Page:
Jahnavi Phalkey is Lecturer in History of Science and Technology at King’s College London. She has studied politics and history of science at the University of Bombay, the School of Oriental and African Studies (London), and Georgia Institute of Technology (Atlanta). Her doctoral dissertation received the Sardar Patel Award (2008) for the best dissertation submitted at an American university in the field of modern Indian studies. Her research is focused on the history of science at its intersection with the transformation of the Indian subcontinent in the twentieth century, seen especially in its effects on laboratory practice.

30 October

From Getting to Spending: Consumer Culture and the Making of Jewish Identity

Anti-Semitic stereotypes of Jews as capitalists have paralysed research into the economic dimension of the Jewish past. The figure of the Geldjude haunted the nineteenth and twentieth centuries. But Jews were not only money-makers but also money-spenders. This paper will offer an insight into this crucial and neglected axis of consumption, identity, and Jewish history in Europe. It will show how the advances of modernization and secularization in the modern period increased the importance of consumption in Jewish life, making it a significant factor in the process of re-defining Jewishness.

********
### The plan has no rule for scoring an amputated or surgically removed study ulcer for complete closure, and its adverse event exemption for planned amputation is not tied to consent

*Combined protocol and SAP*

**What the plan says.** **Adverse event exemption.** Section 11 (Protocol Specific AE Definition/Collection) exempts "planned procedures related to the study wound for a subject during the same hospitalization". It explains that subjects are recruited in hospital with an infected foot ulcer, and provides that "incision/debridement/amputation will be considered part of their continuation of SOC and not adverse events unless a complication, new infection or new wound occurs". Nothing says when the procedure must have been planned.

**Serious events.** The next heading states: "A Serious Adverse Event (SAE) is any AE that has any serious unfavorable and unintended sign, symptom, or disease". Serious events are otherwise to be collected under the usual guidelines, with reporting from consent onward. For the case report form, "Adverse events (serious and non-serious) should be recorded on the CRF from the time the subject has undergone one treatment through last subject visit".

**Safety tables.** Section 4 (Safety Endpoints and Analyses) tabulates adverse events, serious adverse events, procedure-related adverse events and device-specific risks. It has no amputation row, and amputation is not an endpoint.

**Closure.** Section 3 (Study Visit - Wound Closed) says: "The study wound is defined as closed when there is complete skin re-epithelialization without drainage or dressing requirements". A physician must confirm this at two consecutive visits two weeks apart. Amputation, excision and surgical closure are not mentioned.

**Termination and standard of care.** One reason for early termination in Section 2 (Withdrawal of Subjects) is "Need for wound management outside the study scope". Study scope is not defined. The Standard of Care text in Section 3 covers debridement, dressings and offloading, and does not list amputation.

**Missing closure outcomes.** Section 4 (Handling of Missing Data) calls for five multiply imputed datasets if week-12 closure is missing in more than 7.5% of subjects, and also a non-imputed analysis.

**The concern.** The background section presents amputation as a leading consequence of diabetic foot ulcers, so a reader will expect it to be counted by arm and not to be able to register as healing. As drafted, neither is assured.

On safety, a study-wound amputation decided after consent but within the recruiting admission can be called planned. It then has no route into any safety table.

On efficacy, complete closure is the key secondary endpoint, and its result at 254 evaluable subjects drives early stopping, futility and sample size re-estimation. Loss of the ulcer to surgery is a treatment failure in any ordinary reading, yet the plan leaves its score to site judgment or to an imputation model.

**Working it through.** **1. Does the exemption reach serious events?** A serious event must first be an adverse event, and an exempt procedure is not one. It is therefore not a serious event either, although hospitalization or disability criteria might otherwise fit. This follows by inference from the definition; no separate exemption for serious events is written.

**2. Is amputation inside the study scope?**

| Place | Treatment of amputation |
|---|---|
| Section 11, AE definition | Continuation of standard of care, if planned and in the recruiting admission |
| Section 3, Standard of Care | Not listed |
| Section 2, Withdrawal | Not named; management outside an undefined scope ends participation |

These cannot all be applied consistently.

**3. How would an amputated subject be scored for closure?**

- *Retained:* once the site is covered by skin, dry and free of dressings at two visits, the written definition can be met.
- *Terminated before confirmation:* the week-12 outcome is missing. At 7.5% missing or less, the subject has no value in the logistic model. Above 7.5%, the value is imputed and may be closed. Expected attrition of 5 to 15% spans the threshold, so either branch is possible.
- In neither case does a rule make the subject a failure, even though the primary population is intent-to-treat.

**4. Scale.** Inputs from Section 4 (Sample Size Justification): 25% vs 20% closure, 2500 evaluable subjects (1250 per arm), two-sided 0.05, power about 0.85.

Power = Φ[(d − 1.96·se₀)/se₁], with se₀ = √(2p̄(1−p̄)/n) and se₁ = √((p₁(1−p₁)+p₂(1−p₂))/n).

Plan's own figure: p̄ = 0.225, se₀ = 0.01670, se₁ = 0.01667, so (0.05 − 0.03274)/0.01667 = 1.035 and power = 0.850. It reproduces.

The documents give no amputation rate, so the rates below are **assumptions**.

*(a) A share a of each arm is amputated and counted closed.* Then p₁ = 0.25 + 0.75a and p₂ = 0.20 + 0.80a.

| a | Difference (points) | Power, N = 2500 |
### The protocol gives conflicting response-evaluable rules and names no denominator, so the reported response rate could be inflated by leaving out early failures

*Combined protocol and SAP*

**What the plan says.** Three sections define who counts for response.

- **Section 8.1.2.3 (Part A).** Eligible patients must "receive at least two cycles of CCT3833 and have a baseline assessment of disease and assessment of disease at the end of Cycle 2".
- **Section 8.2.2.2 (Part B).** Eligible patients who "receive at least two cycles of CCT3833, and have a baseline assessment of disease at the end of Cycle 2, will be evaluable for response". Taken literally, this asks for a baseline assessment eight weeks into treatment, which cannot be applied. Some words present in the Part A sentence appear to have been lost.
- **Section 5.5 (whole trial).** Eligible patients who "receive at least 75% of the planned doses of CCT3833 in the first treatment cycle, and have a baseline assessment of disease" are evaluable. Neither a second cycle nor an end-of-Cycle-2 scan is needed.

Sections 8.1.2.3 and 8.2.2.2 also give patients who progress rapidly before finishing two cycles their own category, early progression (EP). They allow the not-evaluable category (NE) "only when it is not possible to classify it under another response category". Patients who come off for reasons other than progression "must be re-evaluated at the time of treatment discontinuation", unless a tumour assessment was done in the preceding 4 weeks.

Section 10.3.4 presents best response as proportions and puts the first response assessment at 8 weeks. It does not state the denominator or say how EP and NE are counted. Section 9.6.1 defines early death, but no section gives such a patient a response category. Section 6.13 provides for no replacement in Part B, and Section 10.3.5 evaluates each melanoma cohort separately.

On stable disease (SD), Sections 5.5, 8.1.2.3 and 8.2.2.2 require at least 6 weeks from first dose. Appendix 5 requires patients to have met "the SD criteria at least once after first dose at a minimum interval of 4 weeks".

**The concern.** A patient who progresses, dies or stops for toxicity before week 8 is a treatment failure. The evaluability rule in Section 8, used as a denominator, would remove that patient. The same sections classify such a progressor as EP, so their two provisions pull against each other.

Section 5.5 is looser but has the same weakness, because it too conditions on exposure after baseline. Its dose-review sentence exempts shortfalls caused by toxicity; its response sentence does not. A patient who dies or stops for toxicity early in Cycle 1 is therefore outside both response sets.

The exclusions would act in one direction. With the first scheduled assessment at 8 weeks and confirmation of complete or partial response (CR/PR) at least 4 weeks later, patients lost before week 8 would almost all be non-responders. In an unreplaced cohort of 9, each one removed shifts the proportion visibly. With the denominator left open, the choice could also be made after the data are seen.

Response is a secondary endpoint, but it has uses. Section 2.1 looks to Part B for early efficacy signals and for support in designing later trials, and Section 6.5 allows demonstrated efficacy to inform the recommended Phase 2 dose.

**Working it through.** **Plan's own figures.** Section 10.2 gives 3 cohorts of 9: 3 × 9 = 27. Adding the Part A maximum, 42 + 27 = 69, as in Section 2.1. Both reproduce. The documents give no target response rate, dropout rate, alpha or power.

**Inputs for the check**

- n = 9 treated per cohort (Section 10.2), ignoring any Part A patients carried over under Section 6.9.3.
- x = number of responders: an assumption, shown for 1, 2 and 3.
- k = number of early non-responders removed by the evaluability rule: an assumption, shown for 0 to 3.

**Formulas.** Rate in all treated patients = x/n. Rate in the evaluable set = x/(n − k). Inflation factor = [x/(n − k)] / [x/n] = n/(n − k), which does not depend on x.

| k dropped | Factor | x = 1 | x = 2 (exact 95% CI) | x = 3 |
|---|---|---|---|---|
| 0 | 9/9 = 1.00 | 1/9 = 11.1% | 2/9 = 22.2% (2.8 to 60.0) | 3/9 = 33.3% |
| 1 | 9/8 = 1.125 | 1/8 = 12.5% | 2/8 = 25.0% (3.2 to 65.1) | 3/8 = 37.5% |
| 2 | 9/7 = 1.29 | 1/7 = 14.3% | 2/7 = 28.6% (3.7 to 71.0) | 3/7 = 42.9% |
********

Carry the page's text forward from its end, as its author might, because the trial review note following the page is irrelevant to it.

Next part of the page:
Gideon Reuveni is Reader in History and Director of the Centre for German Jewish Studies at the University of Sussex. He is the author of Reading Germany: Literature and Consumer Culture in Germany before 1933 (2006) and co-editor of several other books on different aspects of Jewish history. His current area of research lies on the intersection between Jewish history and economics. Presently he is working on a book on consumer culture and Jewishness in Europe.

20 November

The First World War as a ‘Break’ in the European History of the Twentieth Century